Native Americans long dominated the vastness of the American West. Indigenous Americans had lived in North America for over ten millennia and, into the late-nineteenth century, perhaps as many as 250,000 natives still inhabited the American West. But then unending waves of American settlers, the American military, and the unstoppable onrush of American capital conquered all. The United States removed native groups to ever-shrinking reservations, incorporated the West first as territories and then as states, and, for the first time in its history, controlled the enormity of land between the two oceans. The history of the late-nineteenth-century West is many-sided. Tragedy for some, triumph for others, the many intertwined histories of the American West marked a pivotal transformation in the history of the United States. The following sources explore the long American “conquest” of the West.
A branch of the Nez Percé tribe, from the Pacific Northwest, refused to be moved to a reservation and attempted to flee to Canada but were pursued by the U.S. Cavalry, attacked, and forced to return. The following is a transcript of Chief Joseph’s surrender, as recorded by Lieutenant Wood, Twenty-first Infantry, acting aide-de-camp and acting adjutant-general to General Oliver O. Howard, in 1877.
Perhaps the most influential essay by an American historian, Frederick Jackson Turner’s address to the American Historical Association on “The Significance of the Frontier in American History” defined for many Americans the relationship between the frontier and American culture and contemplated what might follow “the closing of the frontier.”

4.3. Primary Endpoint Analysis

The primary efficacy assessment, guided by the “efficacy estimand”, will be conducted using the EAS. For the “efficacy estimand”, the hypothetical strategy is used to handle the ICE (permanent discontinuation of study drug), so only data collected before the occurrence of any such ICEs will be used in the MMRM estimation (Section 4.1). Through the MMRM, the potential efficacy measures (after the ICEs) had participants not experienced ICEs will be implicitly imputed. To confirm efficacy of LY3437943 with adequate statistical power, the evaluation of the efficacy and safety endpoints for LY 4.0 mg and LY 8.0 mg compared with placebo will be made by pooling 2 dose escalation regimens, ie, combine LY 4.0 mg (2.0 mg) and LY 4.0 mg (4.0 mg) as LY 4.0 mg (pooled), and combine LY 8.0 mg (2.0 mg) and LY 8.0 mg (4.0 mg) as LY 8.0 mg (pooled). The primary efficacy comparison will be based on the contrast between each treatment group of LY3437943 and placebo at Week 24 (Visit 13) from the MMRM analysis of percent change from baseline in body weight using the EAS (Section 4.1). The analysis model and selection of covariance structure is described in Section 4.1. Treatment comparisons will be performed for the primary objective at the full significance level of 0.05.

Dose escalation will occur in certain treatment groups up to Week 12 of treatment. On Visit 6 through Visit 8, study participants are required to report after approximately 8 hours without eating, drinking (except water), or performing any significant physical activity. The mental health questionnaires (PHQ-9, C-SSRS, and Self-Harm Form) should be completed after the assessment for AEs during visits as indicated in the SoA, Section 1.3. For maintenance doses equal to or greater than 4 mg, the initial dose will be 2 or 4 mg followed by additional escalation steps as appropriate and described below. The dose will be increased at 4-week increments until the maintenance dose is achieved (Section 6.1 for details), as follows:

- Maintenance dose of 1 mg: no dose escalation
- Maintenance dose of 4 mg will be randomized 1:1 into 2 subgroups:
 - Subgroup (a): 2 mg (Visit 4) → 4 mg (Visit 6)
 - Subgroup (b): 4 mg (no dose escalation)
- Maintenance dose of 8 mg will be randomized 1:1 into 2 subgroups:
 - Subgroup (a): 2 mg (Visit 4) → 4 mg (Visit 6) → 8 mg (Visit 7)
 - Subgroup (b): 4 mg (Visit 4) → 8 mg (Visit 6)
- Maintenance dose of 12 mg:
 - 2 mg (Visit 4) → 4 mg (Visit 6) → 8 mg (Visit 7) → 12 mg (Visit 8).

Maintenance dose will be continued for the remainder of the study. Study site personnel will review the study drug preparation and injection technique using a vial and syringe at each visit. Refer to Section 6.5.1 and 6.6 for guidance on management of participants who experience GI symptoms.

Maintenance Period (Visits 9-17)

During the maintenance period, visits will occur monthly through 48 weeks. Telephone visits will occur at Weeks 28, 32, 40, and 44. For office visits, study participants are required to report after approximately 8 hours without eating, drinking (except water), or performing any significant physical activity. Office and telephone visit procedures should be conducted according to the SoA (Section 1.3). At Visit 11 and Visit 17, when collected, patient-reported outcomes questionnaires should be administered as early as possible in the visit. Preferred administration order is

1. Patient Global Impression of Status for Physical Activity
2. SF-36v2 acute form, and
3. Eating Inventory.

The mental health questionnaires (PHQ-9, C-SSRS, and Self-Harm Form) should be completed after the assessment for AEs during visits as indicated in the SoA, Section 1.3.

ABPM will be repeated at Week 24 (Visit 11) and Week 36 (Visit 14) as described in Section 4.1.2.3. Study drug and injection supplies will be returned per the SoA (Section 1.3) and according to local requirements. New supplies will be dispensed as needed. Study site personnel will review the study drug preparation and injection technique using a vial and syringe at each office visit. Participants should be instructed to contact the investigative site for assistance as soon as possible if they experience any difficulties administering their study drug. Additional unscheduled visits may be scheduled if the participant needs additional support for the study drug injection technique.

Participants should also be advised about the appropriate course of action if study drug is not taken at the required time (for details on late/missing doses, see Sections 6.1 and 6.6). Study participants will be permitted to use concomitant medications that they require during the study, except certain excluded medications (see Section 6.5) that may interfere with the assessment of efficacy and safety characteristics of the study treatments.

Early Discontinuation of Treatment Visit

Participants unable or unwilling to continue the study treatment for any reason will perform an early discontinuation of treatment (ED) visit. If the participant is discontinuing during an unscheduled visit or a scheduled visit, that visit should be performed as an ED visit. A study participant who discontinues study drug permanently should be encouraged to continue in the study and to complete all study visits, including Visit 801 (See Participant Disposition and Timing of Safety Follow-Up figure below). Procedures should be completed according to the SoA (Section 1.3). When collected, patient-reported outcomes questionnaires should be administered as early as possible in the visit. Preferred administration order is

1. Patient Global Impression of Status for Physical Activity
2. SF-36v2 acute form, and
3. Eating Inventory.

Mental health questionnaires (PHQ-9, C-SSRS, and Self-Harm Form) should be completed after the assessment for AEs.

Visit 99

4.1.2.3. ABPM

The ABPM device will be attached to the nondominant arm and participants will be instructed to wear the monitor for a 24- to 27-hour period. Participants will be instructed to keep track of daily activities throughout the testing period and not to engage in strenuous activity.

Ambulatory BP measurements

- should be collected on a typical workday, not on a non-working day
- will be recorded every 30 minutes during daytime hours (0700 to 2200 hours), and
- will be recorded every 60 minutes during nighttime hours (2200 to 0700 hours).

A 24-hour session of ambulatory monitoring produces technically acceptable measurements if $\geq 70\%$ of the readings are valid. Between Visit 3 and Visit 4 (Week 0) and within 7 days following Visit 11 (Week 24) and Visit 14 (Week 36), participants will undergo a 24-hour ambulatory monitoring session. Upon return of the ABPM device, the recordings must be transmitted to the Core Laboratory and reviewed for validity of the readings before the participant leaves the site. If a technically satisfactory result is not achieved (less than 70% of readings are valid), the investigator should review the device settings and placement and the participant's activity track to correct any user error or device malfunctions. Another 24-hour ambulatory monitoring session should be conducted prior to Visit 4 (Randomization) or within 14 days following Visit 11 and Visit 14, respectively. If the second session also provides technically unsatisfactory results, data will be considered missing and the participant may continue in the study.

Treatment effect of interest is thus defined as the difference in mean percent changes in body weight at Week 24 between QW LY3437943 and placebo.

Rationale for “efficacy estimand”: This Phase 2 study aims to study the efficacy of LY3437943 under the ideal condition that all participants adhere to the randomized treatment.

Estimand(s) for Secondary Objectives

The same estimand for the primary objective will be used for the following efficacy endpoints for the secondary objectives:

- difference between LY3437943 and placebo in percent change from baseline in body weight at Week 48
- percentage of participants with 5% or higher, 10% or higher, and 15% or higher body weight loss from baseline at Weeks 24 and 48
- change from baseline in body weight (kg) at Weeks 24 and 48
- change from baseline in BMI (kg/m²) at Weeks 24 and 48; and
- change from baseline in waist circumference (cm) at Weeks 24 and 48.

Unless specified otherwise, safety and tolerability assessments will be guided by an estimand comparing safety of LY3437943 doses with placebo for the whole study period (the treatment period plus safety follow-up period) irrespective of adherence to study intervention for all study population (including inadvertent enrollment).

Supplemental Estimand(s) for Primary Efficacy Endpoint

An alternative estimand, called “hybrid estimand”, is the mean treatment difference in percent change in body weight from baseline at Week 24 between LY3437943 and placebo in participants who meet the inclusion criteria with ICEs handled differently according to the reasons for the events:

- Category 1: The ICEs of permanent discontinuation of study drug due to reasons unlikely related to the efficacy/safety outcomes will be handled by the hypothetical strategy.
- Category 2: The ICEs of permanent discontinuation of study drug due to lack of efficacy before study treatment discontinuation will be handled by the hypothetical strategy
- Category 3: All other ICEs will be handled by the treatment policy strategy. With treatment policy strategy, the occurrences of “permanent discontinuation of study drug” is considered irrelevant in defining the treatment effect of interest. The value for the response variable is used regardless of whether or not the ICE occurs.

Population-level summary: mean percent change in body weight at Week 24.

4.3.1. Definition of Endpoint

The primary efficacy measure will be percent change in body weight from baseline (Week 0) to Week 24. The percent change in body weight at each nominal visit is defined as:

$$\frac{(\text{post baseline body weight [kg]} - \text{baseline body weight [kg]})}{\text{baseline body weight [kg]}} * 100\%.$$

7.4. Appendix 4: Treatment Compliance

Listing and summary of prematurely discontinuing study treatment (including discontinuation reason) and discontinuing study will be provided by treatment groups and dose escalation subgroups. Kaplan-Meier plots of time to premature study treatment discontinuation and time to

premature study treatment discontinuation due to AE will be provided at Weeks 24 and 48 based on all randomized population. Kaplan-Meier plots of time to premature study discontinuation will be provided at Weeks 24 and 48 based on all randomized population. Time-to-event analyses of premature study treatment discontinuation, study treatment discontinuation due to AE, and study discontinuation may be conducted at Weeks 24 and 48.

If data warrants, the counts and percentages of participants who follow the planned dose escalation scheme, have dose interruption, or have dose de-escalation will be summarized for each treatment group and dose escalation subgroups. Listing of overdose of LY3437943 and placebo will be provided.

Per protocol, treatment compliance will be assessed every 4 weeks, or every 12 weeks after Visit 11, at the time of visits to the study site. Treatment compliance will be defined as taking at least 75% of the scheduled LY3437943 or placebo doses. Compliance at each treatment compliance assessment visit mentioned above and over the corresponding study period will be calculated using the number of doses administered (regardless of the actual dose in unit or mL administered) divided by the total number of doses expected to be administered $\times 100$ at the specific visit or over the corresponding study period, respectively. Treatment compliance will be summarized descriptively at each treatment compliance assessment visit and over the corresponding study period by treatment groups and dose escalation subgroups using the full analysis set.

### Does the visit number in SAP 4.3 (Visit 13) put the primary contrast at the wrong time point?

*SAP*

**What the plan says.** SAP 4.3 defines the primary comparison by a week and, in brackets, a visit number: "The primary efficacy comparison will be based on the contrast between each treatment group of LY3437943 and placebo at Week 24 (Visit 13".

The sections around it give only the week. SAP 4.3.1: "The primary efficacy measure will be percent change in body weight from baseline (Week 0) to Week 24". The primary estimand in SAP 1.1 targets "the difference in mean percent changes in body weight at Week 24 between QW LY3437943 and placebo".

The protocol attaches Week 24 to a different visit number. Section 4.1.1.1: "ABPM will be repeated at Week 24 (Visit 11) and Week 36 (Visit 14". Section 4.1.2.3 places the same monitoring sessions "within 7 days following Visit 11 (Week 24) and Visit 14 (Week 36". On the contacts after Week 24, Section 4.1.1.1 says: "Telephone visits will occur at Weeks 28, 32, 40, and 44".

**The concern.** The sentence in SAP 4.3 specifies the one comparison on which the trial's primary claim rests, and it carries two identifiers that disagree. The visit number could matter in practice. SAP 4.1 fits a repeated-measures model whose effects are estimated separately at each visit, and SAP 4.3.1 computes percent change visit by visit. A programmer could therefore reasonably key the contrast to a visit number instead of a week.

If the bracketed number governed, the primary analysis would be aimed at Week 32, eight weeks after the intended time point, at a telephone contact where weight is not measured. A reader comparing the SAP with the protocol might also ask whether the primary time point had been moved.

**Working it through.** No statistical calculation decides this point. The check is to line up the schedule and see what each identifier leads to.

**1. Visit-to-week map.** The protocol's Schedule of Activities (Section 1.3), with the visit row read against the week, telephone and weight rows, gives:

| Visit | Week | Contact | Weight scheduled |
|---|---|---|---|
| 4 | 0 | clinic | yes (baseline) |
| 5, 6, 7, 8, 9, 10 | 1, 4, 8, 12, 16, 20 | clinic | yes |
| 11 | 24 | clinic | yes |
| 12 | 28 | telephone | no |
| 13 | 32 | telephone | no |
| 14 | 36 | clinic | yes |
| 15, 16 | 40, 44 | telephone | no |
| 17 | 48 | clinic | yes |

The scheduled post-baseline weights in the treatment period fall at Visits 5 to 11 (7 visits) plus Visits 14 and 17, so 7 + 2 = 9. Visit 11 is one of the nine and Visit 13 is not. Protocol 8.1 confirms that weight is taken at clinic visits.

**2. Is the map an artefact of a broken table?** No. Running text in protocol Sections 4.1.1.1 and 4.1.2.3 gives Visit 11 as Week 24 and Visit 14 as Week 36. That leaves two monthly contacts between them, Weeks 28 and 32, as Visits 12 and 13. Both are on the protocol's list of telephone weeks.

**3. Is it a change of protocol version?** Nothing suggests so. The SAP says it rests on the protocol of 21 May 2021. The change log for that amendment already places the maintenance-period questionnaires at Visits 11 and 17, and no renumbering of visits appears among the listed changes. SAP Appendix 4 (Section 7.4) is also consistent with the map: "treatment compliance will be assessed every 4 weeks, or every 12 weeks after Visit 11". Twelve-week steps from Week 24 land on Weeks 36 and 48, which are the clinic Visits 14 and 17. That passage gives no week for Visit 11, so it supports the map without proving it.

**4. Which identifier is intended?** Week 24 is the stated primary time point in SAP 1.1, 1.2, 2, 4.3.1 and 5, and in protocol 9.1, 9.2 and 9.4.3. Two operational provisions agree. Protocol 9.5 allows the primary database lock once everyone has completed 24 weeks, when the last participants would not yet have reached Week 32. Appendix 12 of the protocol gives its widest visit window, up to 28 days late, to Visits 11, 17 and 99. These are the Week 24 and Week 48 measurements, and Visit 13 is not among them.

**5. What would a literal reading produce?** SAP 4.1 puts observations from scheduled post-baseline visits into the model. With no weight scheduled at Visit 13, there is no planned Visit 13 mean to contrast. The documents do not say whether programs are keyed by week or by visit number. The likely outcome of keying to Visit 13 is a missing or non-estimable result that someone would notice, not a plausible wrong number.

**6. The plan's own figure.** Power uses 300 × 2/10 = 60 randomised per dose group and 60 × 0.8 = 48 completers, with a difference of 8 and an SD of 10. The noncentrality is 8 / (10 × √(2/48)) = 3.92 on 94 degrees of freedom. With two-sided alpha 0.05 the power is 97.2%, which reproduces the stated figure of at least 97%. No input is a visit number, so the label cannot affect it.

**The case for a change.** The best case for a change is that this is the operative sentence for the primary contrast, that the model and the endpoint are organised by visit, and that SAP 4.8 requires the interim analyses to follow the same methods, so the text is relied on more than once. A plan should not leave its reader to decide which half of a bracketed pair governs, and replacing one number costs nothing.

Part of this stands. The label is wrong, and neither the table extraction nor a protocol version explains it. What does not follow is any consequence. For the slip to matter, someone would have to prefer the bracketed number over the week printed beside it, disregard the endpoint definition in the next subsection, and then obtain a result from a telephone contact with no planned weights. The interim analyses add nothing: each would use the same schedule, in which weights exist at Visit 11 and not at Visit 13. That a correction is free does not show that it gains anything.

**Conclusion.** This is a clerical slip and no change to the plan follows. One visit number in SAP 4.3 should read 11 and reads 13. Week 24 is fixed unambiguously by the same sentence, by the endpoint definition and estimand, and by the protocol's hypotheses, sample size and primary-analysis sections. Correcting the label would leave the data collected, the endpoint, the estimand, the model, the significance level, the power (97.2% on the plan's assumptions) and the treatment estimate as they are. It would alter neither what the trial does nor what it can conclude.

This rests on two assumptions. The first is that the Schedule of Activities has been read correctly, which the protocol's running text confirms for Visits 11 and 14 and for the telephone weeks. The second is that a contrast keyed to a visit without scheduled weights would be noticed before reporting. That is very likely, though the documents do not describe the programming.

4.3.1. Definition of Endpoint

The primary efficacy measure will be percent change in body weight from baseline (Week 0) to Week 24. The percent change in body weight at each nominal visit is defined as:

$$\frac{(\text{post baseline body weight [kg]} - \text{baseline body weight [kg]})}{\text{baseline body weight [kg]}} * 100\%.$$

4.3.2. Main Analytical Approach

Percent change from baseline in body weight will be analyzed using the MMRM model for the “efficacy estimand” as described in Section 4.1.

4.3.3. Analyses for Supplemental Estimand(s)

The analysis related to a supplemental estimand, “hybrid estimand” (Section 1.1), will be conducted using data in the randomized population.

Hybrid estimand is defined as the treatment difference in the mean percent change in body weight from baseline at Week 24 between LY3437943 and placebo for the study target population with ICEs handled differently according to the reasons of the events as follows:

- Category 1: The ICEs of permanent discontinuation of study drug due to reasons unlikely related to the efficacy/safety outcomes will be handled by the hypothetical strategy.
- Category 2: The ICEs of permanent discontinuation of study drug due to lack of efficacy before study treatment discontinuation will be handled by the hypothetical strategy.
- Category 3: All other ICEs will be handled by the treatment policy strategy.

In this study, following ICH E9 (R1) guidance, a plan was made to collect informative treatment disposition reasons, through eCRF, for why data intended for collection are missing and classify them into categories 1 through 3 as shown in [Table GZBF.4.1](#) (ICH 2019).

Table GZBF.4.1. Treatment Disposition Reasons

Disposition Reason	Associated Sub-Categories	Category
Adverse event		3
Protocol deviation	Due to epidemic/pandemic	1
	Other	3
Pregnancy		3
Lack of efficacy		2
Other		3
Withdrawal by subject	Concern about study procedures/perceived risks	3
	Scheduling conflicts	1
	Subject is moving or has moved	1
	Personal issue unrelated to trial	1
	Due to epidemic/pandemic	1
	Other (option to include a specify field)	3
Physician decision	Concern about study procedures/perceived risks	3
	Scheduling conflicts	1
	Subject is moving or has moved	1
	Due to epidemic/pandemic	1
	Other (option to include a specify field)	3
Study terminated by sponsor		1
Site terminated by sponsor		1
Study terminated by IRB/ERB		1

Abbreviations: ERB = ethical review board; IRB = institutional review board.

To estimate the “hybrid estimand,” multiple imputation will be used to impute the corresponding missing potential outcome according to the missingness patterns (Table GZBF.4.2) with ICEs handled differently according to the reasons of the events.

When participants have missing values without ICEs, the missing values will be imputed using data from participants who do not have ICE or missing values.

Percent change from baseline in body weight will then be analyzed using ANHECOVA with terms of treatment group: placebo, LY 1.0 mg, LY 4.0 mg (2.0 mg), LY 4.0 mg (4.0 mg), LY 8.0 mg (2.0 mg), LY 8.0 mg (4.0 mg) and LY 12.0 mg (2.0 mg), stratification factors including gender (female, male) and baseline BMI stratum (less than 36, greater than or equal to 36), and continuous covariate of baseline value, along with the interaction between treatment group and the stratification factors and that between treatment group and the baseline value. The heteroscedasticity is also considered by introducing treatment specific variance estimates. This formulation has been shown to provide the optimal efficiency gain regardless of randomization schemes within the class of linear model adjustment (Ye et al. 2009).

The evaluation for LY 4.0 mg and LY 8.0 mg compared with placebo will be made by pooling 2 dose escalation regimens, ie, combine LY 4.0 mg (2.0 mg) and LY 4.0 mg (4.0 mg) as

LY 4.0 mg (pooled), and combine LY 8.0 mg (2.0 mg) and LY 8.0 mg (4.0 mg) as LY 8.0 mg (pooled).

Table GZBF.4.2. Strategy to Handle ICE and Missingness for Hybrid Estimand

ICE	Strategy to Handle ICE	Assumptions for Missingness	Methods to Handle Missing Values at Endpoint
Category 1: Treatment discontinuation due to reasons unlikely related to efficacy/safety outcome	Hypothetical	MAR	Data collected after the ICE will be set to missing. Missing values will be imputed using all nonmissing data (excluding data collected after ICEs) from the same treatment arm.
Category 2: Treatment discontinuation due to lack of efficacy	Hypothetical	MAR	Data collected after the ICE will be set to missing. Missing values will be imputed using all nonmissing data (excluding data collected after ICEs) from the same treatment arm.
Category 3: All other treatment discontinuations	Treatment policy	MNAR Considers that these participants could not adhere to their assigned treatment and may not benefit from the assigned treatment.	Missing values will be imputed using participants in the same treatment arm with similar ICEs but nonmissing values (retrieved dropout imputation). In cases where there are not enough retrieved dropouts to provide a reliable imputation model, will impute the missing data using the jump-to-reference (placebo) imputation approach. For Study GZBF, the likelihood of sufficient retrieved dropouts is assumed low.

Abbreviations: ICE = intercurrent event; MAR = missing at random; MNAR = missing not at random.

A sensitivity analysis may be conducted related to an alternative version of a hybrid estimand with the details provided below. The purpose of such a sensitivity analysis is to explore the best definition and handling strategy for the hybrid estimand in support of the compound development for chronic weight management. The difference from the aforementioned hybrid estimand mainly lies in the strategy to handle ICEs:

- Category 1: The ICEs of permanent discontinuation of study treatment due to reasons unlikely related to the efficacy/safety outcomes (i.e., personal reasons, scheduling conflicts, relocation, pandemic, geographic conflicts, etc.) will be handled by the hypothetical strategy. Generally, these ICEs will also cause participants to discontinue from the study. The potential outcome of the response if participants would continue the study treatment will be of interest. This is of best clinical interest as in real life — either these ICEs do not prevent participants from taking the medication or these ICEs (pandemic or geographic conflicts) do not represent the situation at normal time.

On February 11, 1891, a Sioux delegation met with the Commissioner of Indian Affairs in Washington D.C. and gave their account of the Wounded Knee Massacre six weeks prior.
The United States used education to culturally assimilate Native Americans. Laura Cornelius Kellogg, an Oneida author, performer, and activist who helped found the Society of American Indians (SAI) in 1913, criticized the cultural chauvinism of American policy. Speaking to the SAI, she challenged her Indian audience to embrace modern American democracy while maintaining their own identity.
In 1881, Helen Hunt Jackson published A Century of Dishonor, a history of the injustices visited upon Native Americans. Exposing the many wrongs perpetrated by her country, she hoped “to redeem the name of the United States from the stain of a century of dishonor.”
Tom Torlino, a member of the Navajo Nation, entered the Carlisle Indian School, a Native American boarding school founded by the United States government in 1879, on October 21, 1882 and departed on August 28, 1886. Torlino’s student file contained photographs from 1882 and 1885.